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“A plan to have a plan” – Committee publishes “disappointing” Government response on diversity and inclusion in STEM

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The Science, Innovation and Technology Committee has urged the Government to adopt a more purposeful strategy to improve diversity and inclusion in STEM.

Today, the Committee publishes the Government’s response to its recent report which called for action to address the underrepresentation of women and other groups in STEM.  

In its response the Government said it is preparing a cross-Government action plan, led by the Department for Education, to “drive wider participation in STEM” and see “a more diverse range of people enter the science and technology workforce by 2030”. 

The Chair of the Committee, Greg Clark MP, has said that “without any specific commitments or timings this amounts to a plan to have a plan.” 

The Committee asked the Government to set out a plan to deliver the Prime Minister’s maths to 18 ambition and to introduce a similar Core Science option to make it easier for students specialising in humanities to continue to learn more science after the age of 16.

The Government said a plan for the maths ambition will come “later this year” – the aim having first been announced in January this year. It also said there are “no plans” to set a similar target for science.

The Government did not fully engage with the Committee’s conclusion that the current package to attract maths and STEM teachers is not “anywhere near sufficient” to address the crisis in recruitment for physics and computer science teachers.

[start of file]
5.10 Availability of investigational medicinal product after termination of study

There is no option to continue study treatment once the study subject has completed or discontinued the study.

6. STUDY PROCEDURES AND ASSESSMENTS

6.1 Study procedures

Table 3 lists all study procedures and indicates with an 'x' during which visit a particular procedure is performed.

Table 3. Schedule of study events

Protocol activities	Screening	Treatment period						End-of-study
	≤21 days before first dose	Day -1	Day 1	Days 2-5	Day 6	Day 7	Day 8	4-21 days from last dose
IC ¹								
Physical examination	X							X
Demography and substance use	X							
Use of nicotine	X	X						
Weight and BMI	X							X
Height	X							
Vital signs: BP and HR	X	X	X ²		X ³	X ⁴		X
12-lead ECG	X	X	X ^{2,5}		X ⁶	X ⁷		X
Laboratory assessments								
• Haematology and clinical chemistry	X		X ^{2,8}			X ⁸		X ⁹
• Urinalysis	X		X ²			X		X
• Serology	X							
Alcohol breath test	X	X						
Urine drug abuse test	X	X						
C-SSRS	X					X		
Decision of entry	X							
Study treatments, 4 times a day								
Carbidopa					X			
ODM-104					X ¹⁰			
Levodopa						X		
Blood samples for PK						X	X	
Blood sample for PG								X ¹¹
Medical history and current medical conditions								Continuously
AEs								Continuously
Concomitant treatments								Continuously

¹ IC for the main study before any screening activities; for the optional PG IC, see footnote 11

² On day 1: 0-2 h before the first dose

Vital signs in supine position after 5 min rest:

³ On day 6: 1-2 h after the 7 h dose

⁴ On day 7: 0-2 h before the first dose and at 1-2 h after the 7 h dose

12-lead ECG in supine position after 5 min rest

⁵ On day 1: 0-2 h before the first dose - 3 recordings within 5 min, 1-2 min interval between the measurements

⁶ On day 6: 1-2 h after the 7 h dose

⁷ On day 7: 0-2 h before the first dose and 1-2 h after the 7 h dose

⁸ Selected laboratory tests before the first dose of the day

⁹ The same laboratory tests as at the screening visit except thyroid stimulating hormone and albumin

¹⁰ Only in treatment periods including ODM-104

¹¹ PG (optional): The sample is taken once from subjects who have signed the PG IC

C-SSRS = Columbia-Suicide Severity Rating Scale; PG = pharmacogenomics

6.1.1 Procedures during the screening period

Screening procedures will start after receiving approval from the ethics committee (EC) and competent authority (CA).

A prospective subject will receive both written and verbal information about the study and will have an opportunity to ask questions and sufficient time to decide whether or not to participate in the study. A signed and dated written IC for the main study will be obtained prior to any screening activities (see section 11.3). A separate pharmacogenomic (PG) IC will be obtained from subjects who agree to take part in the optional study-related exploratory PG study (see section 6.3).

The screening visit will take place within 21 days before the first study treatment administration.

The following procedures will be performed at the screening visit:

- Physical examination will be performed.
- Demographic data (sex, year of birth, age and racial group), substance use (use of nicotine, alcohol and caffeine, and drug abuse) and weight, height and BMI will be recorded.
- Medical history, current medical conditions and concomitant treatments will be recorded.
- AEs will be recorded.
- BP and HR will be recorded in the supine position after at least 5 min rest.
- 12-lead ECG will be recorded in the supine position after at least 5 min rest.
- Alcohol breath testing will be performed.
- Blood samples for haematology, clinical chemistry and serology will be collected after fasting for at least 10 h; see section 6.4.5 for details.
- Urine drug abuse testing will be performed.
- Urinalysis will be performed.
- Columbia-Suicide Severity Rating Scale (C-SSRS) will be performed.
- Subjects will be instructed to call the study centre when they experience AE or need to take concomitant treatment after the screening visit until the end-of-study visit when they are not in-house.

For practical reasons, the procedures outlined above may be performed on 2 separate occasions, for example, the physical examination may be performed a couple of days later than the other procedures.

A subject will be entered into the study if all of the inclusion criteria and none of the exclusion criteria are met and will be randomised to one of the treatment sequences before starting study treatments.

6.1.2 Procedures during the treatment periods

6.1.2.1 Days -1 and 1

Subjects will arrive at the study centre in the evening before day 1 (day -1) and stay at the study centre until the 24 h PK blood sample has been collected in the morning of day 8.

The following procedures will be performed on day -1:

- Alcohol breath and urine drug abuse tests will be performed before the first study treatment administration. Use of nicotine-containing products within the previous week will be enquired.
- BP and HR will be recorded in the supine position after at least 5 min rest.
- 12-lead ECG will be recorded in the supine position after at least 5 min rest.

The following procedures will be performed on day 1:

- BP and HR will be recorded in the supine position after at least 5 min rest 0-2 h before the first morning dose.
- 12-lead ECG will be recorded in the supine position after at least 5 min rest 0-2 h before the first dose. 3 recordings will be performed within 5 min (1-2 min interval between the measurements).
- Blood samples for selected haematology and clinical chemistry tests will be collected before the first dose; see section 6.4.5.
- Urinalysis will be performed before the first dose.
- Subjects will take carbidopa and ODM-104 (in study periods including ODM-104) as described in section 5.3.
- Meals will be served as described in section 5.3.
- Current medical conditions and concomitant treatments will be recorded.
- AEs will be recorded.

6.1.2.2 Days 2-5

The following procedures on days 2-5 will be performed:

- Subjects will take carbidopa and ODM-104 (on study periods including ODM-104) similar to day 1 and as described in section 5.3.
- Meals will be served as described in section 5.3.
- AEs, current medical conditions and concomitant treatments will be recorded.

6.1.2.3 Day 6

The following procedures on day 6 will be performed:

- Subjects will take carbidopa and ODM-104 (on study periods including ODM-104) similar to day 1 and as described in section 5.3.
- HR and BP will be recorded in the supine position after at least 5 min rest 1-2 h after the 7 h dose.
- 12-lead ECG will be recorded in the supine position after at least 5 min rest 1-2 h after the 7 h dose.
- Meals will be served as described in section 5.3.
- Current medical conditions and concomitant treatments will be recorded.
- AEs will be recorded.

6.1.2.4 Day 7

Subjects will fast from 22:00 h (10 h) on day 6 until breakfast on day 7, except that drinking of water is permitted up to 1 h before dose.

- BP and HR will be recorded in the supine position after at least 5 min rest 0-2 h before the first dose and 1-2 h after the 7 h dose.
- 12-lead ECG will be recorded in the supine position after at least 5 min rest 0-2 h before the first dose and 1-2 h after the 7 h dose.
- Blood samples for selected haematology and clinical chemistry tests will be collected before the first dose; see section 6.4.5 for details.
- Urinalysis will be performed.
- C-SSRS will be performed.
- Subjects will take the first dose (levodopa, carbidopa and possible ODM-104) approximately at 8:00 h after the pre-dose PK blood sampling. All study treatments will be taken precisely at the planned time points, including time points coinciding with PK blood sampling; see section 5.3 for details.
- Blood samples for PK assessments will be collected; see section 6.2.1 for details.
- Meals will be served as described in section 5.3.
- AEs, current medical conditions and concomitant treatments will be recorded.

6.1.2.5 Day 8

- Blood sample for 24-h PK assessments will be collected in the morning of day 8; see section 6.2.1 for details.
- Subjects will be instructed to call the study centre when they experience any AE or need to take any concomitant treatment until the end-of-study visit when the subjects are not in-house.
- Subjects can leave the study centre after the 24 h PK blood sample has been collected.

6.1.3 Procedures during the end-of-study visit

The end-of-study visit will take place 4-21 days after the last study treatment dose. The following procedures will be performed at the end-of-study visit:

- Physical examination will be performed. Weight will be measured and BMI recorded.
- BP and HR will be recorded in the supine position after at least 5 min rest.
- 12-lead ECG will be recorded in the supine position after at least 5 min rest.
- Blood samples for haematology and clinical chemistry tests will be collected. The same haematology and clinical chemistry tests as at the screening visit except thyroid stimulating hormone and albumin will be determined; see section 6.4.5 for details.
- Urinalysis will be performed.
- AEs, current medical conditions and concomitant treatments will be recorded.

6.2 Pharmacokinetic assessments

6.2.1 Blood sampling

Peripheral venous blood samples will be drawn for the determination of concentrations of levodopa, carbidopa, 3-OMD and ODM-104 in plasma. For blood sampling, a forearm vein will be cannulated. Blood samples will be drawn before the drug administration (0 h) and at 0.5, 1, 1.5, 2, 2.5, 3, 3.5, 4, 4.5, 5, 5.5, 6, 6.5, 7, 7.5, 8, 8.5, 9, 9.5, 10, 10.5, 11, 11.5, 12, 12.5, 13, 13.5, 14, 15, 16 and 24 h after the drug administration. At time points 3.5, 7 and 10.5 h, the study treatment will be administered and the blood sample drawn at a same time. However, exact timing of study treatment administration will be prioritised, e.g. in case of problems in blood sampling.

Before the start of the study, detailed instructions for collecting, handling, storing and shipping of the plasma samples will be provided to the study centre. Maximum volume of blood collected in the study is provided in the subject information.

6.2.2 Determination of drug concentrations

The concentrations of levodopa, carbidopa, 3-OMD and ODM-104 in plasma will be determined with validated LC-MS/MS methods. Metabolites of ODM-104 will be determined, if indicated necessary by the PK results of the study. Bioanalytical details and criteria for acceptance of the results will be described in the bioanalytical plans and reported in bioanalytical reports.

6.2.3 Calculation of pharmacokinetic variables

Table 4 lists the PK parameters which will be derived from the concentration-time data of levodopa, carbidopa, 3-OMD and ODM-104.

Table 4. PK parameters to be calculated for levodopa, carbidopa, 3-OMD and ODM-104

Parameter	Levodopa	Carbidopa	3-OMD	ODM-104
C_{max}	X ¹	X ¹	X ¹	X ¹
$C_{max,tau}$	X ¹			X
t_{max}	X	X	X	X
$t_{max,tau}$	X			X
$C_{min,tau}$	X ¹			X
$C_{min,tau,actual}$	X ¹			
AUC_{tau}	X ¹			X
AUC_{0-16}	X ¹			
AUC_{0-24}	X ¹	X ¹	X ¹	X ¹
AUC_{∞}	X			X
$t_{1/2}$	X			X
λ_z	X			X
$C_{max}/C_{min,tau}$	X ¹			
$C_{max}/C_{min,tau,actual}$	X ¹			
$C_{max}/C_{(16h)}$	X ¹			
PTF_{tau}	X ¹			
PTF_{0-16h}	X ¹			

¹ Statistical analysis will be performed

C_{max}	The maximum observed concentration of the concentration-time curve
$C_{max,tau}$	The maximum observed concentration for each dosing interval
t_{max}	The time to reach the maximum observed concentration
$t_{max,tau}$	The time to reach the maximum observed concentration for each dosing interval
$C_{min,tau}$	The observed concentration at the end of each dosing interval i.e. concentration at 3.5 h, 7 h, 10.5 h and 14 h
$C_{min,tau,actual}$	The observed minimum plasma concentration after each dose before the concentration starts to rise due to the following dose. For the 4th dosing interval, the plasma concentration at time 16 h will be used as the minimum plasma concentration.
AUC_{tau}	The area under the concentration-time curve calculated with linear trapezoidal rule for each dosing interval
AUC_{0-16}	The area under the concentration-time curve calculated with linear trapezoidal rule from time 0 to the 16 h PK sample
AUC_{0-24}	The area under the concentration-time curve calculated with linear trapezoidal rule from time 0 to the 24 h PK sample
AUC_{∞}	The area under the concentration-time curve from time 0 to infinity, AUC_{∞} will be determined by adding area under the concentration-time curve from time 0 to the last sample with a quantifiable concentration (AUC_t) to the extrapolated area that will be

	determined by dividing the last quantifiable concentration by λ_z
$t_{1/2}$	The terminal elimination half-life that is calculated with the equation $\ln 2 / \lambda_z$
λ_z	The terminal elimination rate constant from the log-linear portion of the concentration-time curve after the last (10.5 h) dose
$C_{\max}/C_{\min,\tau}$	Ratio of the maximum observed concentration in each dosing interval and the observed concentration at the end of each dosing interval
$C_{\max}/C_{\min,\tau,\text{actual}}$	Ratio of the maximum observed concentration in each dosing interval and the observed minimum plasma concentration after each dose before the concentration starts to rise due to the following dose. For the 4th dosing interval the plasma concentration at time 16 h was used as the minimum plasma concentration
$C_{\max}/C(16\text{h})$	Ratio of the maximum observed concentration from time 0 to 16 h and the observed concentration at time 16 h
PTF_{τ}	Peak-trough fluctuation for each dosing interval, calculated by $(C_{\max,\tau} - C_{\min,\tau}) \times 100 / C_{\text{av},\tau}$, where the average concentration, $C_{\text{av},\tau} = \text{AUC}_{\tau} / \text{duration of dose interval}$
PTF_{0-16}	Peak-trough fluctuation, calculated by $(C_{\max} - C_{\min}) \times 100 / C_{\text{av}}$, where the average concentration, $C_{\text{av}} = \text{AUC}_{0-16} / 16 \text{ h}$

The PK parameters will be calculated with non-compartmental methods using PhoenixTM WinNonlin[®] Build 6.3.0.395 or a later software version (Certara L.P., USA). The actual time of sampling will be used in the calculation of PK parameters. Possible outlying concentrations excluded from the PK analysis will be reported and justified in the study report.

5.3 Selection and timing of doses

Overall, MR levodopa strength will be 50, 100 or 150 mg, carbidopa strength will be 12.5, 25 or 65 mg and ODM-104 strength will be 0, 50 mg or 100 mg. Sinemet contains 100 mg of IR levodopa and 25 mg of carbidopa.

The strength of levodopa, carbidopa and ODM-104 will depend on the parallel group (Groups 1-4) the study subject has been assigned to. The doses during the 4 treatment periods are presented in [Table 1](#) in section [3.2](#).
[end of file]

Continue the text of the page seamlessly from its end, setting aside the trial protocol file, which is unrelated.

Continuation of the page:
Chair of the Science, Innovation and Technology Committee, Rt Hon Greg Clark MP, said:

“The lack of diversity at all levels in science, technology, engineering and maths is a well recognised and longstanding problem. Our report called for urgent measures to reverse the comparative lack of students from underrepresented backgrounds to pursue STEM. 

“It is disappointing the Government has not taken forward our recommendations, including to update the national curriculum with more diverse examples of notable scientists. 

“The Government has said it is preparing a cross-Government action plan, but without any timings or commitments this amounts to a plan to have a plan. At some point action and representation at ministerial level will be needed. 

“Without a clear strategy to increase diversity and inclusion in STEM it will be harder for the Government to achieve its ambition for science, innovation and technology to power the economy.

“We remain concerned and will continue to press the Government for action in this area.”

Sector Response

Dr James Poskett, Associate Professor in the History of Science and Technology at the University of Warwick, who contributed evidence to the inquiry, comments:

“The underrepresentation of minority ethnic groups in the STEM workforce is a direct consequence of a longer history of racism and exclusion in STEM. To address the lack of diversity in STEM today, we need a better understanding of the history of science and technology.

“Leading scientific institutions, such as the Royal Society, invested in the slave trade and promoted scientific racism. Research councils, such as the Medical Research Council, were directly supported by the Colonial Office.

“The national curriculum fails to present diverse historical role models. Students studying GCSE Physics or Biology learn about famous white British scientists, such as Isaac Newton and Charles Darwin. But they do not learn about the many important contributions made by scientists from Asia, Africa, the Middle East, or the Americas.

“I share the opinion of the Chair of the Science, Technology, and Innovation Committee that the Government response to the enquiry is inadequate. The UK Government needs to present a detailed timeline of actions designed to address these specific historical legacies to improve diversity in STEM. A generic commitment to diversity and investing in STEM will not suffice.”

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